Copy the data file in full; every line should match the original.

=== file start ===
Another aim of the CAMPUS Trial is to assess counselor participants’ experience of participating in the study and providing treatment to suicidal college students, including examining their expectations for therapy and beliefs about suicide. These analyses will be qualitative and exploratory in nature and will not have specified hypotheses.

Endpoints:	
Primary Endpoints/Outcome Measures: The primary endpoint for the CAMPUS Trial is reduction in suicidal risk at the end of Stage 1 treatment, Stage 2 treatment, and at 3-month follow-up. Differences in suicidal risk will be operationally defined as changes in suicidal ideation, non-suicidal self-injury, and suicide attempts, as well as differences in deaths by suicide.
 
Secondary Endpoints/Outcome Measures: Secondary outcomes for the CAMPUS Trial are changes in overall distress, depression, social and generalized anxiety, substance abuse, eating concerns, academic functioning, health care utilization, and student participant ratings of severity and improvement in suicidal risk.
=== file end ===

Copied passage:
Another aim of the CAMPUS Trial is to assess counselor participants’ experience of participating in the study and providing treatment to suicidal college students, including examining their expectations for therapy and beliefs about suicide. These analyses will be qualitative and exploratory in nature and will not have specified hypotheses.

Endpoints:	
Primary Endpoints/Outcome Measures: The primary endpoint for the CAMPUS Trial is reduction in suicidal risk at the end of Stage 1 treatment, Stage 2 treatment, and at 3-month follow-up. Differences in suicidal risk will be operationally defined as changes in suicidal ideation, non-suicidal self-injury, and suicide attempts, as well as differences in deaths by suicide.
 
Secondary Endpoints/Outcome Measures: Secondary outcomes for the CAMPUS Trial are changes in overall distress, depression, social and generalized anxiety, substance abuse, eating concerns, academic functioning, health care utilization, and student participant ratings of severity and improvement in suicidal risk.